There always has been lots of talk about how Creative Writing and our operations are vaguely cultish. This is completely untrue, if we understand the purpose of a cult to be veneration for a perceived idol. This is completely true if we base the label on actions alone— small, inclusive, apparently secluded. So for the sake of transparency, here’s a glimpse at one of my favorite aspects of CW:
Creative Writing, when the emphasis is on Creative.
Not in a bipartisan way where it means anti-writing (we try our hardest not to be “us and them,” here). Needless to say, I love writing— love it so much it seems completely inadequate to state it outright like that. I can write a full showing-not-telling discourse on my love for writing on a later date (maybe I’ll use it as a college essay, ooh), but for now, take my claim in good faith. Writing is so entrenched in me that I don’t even need to specifically mention it— it’s become part and parcel of me as a person.
(Consider cooking as an analogy. You get a new wooden spoon, a spatula, a panini press, whatever untensil— and it’s the coolest thing ever. You explore all avenues of its use— the slight indents, the sleek metal that provide numerous functions, whatever you can think up. You do everything— stir fry, whisk, spread butter— with it. But once you get used to holding it in your hand, it becomes a tool, something to help you get to an end. What’s fresh and new become the ingredients, the recipes. It doesn’t mean you lose your love for the utensil, and it becomes so essential to your process that it’s completely unperceivable, the thought that you’d have to fry eggs without your spatula.)
So here in CW, Creative is as much of our content as the writing. My favorite example is that one time in freshman year when we went ice skating. For creativity. And it sounds like a nudge-nudge-wink joke (it most definitely 50% is), but we’re serious about it. To write takes knowledge in both its form and content, obviously, and we can’t write about or with knowledge we don’t have, obviously. So part of CW is supplying us with a large bank of knowledge we can draw from.
And here’s another thing that I absolutely love— the fact that we’re so judicial about what sticks and what doesn’t. We know that ice skating isn’t for everybody as much as we know that sonnets and rhyme schemes are not for everybody. We get that some people can do parkour or capoeira, and respect them as much as we respect us folks that lie on a sunny patch of carpet every chance we get (that is most definitely not just me). If our unit is on Beat poetry, no one will take it personally if that style doesn’t particularly resonate with you (appreciating the topic in context and seeing its value in its time is another story— one that I personally think should most definitely be a requirement). We get and respect that other people have opinions. Whoa.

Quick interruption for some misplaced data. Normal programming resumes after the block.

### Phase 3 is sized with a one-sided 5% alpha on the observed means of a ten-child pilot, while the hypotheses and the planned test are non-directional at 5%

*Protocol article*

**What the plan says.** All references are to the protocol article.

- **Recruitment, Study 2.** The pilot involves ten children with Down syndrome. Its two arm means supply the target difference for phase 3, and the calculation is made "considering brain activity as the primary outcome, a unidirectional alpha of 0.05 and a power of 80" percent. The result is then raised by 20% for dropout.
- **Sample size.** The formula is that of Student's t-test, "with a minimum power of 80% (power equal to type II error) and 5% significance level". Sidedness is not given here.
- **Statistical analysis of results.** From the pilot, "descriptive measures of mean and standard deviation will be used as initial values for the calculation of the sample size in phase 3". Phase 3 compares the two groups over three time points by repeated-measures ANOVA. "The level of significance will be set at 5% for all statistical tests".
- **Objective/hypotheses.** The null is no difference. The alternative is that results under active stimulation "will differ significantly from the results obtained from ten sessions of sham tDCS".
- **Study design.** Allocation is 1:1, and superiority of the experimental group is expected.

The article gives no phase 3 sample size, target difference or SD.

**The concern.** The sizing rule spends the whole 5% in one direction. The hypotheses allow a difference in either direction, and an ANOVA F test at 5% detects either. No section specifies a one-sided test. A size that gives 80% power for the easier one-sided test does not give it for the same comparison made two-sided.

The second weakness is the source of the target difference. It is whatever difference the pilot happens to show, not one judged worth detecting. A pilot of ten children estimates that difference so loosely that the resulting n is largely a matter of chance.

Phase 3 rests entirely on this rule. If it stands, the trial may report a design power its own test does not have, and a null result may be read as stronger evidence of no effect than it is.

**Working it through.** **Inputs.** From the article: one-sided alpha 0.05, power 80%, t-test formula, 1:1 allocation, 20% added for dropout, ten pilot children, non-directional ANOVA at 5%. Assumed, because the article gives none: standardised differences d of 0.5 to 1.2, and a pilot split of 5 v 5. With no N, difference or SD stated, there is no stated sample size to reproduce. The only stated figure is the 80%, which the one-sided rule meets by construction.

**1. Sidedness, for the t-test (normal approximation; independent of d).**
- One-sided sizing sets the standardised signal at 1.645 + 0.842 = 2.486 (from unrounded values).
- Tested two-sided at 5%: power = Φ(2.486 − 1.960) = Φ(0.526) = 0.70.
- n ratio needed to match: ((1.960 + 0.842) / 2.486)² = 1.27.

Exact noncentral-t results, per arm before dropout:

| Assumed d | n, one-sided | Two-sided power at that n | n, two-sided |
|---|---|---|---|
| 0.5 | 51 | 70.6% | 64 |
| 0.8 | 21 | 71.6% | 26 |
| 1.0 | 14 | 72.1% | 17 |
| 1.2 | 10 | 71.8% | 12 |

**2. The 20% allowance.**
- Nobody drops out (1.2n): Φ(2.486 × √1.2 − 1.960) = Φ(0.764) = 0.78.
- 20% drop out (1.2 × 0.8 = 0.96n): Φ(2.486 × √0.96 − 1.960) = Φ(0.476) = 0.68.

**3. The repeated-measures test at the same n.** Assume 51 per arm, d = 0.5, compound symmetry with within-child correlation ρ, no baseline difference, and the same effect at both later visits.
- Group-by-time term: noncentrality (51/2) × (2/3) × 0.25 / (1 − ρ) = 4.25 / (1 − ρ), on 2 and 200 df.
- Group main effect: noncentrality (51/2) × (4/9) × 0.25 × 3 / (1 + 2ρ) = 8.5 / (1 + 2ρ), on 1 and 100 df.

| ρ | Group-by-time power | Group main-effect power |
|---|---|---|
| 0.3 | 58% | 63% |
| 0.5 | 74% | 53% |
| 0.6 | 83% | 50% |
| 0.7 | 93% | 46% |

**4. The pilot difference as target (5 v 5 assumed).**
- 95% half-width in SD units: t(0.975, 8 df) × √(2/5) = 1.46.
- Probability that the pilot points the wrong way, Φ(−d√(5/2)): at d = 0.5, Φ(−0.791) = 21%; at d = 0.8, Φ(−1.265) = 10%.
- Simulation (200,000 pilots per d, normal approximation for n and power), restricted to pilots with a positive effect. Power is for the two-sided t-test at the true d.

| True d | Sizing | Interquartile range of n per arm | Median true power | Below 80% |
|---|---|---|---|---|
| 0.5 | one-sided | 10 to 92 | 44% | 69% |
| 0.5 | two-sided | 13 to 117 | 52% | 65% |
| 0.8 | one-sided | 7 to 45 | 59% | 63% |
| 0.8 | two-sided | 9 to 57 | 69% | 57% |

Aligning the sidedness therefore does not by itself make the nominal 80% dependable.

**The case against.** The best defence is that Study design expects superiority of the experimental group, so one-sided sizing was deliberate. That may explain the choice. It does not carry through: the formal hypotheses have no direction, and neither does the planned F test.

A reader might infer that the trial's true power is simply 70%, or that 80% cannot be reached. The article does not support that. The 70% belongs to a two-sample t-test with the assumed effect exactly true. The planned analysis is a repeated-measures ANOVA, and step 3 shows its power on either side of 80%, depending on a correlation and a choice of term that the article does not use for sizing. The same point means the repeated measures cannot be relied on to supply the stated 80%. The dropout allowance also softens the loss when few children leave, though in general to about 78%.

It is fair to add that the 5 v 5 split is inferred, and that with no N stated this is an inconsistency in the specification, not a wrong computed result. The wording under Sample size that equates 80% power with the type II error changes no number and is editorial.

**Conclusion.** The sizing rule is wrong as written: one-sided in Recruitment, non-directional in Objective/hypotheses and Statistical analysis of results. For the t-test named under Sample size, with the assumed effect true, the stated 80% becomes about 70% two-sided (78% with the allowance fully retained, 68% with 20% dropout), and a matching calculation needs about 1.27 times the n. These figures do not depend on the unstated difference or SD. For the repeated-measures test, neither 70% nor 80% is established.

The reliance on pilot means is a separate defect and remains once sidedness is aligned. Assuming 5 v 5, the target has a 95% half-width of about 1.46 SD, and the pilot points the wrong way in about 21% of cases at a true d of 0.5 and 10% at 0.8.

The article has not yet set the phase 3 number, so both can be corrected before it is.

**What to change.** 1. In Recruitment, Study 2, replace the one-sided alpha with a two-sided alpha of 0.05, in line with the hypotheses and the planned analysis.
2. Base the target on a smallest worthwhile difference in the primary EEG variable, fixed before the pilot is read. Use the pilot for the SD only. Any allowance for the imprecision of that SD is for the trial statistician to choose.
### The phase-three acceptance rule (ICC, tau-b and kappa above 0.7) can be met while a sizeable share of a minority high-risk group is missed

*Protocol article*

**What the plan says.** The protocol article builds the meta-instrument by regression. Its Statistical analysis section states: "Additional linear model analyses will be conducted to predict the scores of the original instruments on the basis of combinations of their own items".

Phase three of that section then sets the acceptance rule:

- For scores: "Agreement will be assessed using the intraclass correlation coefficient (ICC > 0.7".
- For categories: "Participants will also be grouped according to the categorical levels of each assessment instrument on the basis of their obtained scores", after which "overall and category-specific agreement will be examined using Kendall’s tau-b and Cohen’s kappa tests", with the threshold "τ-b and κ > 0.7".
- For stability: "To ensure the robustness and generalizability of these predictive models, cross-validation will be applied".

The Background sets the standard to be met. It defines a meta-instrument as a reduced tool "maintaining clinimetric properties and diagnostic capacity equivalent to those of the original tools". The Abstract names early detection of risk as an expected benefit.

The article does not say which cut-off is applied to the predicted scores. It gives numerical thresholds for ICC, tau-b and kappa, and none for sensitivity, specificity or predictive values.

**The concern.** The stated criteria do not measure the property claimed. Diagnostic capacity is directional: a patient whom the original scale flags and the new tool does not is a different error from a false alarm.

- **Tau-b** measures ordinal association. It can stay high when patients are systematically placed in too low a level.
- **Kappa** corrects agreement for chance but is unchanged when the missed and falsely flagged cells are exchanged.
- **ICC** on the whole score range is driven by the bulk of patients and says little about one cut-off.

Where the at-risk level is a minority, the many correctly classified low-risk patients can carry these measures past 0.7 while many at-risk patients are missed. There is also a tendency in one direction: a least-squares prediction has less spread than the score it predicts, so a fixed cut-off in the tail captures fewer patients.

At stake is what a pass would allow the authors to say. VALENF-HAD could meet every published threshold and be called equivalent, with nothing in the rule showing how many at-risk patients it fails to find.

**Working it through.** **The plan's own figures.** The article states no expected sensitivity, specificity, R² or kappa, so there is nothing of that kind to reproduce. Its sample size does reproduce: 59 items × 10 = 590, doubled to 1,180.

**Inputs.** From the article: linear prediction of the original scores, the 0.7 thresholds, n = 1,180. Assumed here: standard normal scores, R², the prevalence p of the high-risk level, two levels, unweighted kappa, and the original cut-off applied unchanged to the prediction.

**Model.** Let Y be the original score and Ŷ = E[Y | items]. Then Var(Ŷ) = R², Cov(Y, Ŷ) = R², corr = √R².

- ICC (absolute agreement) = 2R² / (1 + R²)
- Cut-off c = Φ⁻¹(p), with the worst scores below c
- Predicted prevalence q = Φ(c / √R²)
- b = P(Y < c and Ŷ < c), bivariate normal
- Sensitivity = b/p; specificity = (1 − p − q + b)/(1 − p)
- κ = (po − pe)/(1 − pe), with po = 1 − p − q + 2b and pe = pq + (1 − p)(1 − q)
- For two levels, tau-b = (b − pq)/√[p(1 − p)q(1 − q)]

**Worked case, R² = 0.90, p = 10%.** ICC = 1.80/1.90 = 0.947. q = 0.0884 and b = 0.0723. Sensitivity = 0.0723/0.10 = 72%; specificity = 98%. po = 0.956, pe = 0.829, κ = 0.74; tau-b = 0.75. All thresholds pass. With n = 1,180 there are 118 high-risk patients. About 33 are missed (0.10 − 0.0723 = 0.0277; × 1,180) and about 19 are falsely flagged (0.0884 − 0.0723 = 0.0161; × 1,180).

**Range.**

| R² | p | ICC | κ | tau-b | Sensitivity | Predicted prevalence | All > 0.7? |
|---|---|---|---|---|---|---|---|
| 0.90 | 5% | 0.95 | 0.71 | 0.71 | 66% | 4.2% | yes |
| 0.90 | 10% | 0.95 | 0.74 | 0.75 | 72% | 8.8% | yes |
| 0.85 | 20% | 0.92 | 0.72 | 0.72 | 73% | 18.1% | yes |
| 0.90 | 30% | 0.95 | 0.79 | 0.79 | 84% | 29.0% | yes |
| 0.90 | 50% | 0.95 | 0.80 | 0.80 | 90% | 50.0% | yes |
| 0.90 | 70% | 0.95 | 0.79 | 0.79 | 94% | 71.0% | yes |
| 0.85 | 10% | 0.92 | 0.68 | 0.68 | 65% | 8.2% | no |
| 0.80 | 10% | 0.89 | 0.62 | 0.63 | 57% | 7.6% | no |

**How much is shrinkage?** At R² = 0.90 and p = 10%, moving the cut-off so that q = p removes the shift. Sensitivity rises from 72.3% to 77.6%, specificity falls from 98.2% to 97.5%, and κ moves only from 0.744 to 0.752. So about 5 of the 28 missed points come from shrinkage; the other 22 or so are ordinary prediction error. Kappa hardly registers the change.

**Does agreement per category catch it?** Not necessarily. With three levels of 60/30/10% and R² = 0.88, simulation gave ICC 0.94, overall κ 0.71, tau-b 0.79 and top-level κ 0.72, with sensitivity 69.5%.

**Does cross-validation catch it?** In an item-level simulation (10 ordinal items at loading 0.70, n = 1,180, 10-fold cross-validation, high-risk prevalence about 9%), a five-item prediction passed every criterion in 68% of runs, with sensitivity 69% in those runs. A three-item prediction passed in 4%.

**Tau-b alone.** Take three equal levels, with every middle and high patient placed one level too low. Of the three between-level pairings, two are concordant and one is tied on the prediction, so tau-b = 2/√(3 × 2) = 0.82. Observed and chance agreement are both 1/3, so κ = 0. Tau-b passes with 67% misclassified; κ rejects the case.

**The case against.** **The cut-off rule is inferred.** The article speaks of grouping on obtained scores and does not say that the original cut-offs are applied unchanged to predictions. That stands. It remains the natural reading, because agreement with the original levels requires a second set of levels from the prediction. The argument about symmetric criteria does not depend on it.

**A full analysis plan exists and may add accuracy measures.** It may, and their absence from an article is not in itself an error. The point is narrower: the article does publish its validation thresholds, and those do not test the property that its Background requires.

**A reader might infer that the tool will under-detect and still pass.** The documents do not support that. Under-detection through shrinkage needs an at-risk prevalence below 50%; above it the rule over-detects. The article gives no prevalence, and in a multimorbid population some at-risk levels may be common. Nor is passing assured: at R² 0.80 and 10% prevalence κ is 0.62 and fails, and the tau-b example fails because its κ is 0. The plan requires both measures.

This leaves us with a lot of freedom to pursue anything we wish. In case it hasn’t been hammer-over-the-head obvious yet, I’ve discovered a heavy fascination with the psychosocial effects of war. For other people, I know there are authors, styles they are enamoured with, or other topics of discussion (social welfare, the prison system) they explore and explore and always come up with something fresh for. It seems a bit counterintuitive, but honestly, in my experience, I think the more you write about a topic and the more you explore/research it, the more you have to write about. It’s all the different perspectives, see— the 7 billion in the entire world, and I’m not even counting the artsy interpretations of the POV of a molecule or something (but seriously, science poems are the best). And should you ever find yourself done with a topic… teach it, I guess. Impart that knowledge onto someone else who wants to know everything about the world (the entire CW department comes to mind).
I don’t know; I don’t really have a thesis. I just love to be around people who love to learn, I guess. That candle-lighting analogy might work here— that lighting another candle is not a detriment to your own, that the more candles there are, the more light there is.